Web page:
The word is the making of the world. —Wallace Stevens
It’s a filmstrip afternoon
and we’re all grateful
to the humming projector
in the middle of our desks,
the closed blinds, the absence of a real adult.
There’s a vague promise of revelation
from the title
and the dark, tree-lined streets, the voice
calling from a house
carrying within it our freedom not to answer.
Inside another house, a little girl in a pretty dress
is falling asleep
at her father’s desk, turning into
Alice in Wonderland
as her mind falls down the rabbit holes of grammar.
The Mad Hatter and Jabberwocky
tell her to lure
the letters into a trap so they can beat them
to death with mallets.
We’d like to see that. Without words
no one could tell us what to do.
We know grammar is just a byproduct,
like schizophrenia, of a brain that grew
too fast for its own good
and that history is a series of conspiracies
by accidental despots. Mrs. Bradford is
falling asleep on the wide window ledge,
her blue polyester pants gapped
to reveal her white socks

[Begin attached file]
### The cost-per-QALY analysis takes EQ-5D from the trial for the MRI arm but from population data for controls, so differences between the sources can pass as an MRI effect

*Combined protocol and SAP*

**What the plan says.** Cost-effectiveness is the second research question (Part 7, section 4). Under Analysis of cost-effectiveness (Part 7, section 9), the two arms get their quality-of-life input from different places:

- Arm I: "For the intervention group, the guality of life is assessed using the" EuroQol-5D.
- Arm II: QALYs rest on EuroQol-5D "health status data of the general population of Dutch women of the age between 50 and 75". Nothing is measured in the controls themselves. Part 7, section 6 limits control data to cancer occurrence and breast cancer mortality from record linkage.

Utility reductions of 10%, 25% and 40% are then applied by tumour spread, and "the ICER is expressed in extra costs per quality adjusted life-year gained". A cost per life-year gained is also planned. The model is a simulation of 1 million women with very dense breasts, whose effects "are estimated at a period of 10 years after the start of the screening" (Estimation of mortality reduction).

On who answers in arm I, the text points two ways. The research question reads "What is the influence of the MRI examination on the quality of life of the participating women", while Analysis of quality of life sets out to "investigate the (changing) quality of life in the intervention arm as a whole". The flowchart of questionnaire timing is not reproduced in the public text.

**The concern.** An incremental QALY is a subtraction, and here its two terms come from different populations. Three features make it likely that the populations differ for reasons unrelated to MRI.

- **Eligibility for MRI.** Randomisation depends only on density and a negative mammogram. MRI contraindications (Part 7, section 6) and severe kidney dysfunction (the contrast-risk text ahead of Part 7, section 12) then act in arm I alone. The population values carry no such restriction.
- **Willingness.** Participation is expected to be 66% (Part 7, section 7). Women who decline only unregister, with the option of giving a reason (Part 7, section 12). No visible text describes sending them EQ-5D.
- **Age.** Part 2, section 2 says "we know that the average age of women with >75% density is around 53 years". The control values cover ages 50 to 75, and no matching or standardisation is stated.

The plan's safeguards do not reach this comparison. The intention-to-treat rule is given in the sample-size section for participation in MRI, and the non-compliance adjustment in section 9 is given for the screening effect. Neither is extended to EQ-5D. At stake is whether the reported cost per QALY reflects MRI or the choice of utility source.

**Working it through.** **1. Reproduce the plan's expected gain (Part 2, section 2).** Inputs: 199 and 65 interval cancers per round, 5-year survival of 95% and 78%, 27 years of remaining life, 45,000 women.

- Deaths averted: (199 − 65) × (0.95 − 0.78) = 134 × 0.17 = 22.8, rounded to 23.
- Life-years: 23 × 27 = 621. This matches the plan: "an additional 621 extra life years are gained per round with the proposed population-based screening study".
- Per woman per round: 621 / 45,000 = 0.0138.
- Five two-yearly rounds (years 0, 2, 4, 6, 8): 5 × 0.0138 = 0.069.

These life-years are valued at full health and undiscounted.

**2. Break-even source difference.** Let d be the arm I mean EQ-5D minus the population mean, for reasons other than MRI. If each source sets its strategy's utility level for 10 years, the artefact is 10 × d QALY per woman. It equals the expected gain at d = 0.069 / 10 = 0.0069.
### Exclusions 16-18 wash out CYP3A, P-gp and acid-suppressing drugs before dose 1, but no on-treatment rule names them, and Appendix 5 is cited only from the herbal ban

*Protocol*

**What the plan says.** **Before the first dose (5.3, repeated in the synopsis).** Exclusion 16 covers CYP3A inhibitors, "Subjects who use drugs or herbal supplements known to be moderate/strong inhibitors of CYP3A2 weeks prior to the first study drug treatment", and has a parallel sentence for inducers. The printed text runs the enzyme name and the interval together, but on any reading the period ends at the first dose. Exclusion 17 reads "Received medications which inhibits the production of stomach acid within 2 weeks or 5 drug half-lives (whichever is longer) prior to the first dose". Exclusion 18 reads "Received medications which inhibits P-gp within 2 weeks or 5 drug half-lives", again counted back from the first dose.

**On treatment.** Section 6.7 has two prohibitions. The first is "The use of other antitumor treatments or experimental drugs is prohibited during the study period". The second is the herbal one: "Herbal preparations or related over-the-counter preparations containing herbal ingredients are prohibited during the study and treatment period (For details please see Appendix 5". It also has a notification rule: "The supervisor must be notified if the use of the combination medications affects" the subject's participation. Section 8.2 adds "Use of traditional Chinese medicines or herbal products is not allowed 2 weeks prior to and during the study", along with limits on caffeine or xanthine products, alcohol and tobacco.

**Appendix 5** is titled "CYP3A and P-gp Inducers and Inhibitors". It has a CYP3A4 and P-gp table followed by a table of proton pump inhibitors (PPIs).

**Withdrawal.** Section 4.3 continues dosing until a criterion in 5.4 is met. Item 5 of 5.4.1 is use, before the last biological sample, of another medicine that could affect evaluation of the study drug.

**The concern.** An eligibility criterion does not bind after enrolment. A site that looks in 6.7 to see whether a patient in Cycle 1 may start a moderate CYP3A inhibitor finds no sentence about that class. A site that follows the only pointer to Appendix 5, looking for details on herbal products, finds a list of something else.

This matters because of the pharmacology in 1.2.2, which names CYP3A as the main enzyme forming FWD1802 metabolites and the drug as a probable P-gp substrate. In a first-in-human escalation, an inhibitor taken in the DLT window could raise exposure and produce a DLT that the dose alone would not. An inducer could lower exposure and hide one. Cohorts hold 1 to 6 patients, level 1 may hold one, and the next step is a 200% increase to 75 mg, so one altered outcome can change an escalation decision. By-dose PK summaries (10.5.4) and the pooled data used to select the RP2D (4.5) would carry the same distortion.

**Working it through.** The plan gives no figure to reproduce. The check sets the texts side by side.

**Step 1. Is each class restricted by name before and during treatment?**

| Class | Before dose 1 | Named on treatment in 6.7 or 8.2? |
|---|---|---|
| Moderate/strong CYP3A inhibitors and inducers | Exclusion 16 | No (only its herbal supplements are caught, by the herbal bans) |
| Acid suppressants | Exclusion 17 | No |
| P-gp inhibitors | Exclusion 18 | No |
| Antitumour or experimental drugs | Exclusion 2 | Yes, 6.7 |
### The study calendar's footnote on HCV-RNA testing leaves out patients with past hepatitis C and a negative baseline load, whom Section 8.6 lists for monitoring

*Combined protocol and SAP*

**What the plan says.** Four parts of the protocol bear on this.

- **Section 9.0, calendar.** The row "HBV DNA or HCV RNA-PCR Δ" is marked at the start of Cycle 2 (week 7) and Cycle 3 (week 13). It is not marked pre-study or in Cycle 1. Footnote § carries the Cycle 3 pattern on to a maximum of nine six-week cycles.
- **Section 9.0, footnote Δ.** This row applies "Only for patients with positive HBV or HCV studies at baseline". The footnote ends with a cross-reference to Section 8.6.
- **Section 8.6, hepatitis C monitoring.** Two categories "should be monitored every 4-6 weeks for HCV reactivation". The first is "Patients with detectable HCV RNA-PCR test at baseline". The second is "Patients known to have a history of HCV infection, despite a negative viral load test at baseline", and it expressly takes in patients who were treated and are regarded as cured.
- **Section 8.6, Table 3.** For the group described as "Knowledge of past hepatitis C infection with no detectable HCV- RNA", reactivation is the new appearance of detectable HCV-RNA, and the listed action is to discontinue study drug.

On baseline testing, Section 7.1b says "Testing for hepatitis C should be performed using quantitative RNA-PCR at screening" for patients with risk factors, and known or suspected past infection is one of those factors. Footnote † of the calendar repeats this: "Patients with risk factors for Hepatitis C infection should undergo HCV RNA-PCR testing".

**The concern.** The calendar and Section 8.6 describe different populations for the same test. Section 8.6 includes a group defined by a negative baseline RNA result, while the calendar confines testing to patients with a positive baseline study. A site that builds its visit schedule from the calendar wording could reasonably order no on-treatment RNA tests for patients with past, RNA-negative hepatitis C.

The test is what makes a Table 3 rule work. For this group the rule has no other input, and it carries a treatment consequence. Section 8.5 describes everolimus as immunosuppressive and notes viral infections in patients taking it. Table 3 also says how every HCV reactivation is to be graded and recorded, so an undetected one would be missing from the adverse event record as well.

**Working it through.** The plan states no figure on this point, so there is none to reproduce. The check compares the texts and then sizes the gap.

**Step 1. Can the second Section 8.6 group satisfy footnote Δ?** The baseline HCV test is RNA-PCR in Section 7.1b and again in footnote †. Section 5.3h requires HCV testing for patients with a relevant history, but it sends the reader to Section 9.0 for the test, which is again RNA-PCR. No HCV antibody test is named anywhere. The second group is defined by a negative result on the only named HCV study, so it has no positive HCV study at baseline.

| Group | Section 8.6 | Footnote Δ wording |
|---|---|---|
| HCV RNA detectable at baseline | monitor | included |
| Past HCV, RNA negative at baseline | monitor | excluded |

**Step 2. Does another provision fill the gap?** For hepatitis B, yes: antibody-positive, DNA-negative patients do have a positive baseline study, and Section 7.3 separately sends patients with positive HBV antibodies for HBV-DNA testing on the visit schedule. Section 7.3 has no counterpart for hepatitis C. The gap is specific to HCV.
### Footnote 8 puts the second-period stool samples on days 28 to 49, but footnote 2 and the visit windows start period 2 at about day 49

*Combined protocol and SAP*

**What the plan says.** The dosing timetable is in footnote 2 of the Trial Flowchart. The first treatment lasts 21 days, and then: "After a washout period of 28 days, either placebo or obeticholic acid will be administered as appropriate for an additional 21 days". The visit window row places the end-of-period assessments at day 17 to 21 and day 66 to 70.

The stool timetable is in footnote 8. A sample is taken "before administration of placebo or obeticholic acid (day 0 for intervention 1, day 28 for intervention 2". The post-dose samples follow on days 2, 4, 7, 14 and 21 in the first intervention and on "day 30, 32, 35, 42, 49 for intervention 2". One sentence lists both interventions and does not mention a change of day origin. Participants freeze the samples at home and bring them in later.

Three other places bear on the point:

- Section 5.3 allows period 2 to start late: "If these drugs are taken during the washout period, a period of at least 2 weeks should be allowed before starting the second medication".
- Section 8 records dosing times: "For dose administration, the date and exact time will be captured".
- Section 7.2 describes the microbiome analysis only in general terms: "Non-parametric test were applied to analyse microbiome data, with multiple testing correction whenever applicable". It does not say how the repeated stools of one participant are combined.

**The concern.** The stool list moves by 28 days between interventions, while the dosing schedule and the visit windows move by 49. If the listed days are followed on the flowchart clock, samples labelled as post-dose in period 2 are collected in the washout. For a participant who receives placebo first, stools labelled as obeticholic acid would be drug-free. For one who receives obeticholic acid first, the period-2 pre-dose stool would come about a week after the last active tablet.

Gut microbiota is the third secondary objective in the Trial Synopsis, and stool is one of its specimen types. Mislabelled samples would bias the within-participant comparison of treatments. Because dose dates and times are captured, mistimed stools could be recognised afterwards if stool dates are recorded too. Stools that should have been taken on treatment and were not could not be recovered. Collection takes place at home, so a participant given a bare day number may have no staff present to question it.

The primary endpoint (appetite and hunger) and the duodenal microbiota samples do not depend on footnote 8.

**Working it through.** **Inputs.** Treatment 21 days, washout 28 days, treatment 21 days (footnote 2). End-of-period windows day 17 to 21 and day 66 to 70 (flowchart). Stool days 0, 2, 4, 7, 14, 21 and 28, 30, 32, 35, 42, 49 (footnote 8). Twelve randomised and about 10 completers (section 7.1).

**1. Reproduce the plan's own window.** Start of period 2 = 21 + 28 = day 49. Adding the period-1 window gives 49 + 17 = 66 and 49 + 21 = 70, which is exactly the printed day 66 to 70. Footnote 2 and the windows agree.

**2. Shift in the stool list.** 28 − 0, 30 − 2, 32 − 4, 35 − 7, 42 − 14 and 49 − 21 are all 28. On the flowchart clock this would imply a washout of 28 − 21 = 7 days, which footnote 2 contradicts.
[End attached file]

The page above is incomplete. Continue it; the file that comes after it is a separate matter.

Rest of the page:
and pink spotted shins. We try not to look.
The Mad Hatter doesn’t say that the alphabet
was first used to keep track of property
or that for centuries people believed
if women learned to write
the lost world would never be recovered
or that the Mayans believed
outsiders wrote things down
not in order to remember them
but to free themselves
into the work of forgetting.
That year Mrs. Bradford taught us about
the Lewis & Clark expedition
over and over again. We never learned
why it mattered so much to her
or what possible use it could be to anyone.
The professor tells Judy about
the thousands of words
Arabs needed for camels and their parts,
the dozen words Eskimos had for snow,
and a chimp who learned seven human words.
A voice made visible says:
magic is a matter of fact to you,
Every miracle has to have its qualifications,
and our heads rise from our desks.
The rest of the year will be a series of
who teach us nothing but footnotes
and their own reservations.
Mrs. Bradford dead of a brain tumor.
We sit in our sixth-grade desks with the blinds
closed against the tree-lined streets
as the letters of the world rise up
and, forming a single word,
eclipse our world and fill our mouths with shadows.